Experiential Psychoeducation: Trauma and the Brain

Parental Alienation

One of the pillars of effective trauma therapy is psychoeducation. Many studies and reports now confirm that survivors benefit from a clear, complete understanding about trauma and how it affects them biologically, emotionally, cognitively and spiritually. One study (Phipps et al., 2007), found that psychoeducation alone assisted survivors to better understand their stress symptoms and contributed to a decrease in their stress symptoms. What then should be included in the psychoeducation we provide our patients and their families? In this post, I review things I commonly include in my work with patients. I also summarize new research that shows that the pedagogical medium for psychoeducation is just as critical in regard to impact on patients as the information itself. The Big Picture Athough trauma integration is not fully linear, I lay out for trauma survivors a framework of phases as a roadmap for their journey. This helps them make sense…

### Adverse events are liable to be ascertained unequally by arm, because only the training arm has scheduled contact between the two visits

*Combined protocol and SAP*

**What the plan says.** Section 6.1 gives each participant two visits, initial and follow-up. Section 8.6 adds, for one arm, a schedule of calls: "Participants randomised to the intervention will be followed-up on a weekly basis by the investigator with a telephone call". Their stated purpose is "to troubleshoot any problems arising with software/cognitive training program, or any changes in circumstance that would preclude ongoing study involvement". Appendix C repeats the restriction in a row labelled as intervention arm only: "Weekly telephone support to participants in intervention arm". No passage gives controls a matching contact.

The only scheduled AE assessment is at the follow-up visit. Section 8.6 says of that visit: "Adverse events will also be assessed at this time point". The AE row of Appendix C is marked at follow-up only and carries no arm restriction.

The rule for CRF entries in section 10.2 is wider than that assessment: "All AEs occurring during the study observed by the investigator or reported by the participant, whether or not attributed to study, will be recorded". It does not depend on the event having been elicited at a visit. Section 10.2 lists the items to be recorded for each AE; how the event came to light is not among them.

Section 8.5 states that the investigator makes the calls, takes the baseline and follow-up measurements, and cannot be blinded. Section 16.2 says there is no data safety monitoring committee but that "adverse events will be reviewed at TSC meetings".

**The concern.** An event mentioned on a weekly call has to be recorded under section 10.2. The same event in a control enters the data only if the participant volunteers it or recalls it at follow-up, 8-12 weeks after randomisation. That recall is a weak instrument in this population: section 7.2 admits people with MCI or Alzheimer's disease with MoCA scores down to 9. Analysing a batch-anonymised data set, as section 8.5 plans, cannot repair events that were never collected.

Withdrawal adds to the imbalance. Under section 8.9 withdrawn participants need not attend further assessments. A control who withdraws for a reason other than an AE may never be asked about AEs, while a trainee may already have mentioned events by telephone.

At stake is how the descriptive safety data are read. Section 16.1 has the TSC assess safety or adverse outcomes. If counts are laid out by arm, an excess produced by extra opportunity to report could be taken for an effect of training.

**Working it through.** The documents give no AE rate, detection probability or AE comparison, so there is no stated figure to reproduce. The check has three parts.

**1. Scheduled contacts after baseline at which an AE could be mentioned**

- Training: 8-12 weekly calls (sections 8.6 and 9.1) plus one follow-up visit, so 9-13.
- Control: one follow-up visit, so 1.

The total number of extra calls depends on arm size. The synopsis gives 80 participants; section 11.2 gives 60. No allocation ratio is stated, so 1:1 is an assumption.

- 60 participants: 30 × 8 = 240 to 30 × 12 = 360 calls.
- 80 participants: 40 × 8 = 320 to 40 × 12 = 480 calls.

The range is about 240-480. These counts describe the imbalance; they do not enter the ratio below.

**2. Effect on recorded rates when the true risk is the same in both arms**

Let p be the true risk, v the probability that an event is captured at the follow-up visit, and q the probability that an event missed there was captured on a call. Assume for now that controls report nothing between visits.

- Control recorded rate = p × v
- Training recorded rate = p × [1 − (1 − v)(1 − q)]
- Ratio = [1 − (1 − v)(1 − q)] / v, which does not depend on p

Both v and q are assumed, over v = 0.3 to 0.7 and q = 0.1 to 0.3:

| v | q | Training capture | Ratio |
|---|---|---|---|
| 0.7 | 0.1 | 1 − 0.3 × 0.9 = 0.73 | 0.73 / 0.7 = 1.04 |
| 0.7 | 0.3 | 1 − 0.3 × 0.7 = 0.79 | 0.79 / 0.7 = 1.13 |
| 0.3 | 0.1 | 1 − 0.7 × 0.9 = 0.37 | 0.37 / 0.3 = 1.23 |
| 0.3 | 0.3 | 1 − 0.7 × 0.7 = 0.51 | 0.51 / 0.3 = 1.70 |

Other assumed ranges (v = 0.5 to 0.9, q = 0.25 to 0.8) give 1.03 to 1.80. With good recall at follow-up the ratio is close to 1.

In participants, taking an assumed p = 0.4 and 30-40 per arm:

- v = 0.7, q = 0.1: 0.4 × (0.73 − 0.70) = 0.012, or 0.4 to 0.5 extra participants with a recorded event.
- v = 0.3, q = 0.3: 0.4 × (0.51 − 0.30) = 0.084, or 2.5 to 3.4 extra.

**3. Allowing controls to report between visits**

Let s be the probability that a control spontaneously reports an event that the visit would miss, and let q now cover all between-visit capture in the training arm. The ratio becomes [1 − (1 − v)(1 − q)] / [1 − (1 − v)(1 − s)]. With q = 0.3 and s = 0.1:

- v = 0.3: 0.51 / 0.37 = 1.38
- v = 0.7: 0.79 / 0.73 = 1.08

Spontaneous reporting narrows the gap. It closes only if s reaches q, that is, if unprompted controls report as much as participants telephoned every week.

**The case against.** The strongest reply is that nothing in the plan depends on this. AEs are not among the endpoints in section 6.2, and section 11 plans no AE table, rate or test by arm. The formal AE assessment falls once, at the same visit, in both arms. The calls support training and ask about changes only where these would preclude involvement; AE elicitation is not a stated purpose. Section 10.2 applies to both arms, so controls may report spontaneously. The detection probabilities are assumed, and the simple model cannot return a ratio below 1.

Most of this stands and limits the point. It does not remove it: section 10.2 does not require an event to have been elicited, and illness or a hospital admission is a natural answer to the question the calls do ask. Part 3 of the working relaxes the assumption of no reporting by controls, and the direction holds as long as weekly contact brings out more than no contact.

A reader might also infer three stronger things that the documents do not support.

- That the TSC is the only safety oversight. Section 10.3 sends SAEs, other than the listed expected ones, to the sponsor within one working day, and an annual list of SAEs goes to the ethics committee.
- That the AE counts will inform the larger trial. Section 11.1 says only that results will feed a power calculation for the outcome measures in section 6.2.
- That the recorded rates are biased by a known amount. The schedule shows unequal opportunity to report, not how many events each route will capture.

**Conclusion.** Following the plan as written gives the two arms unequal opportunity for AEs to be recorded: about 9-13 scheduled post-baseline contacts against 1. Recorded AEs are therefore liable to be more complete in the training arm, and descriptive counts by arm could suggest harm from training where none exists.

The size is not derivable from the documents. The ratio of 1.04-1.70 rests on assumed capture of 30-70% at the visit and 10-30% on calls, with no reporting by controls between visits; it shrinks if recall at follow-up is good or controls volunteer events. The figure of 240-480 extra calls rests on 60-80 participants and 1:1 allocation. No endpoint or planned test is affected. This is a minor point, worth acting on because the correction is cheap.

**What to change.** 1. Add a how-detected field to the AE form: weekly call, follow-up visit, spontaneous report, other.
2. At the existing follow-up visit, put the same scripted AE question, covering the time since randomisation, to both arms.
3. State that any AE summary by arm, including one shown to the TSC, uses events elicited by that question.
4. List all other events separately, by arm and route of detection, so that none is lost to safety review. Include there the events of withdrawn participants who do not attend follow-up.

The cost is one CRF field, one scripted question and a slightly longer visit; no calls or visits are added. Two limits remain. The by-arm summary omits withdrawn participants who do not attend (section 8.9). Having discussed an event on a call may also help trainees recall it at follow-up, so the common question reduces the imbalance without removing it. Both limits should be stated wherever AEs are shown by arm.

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About madisonelizabethbaylis

Father of Kevin, Jenvey and Maddie. Being alienated from Maddie due to the fact that after her mother divorced me and remarried she cut me out of my daughter´s life. I then rekindled my relationship with the mother of my boys and since then Melissa is hell bend on allienating and abusing Maddie
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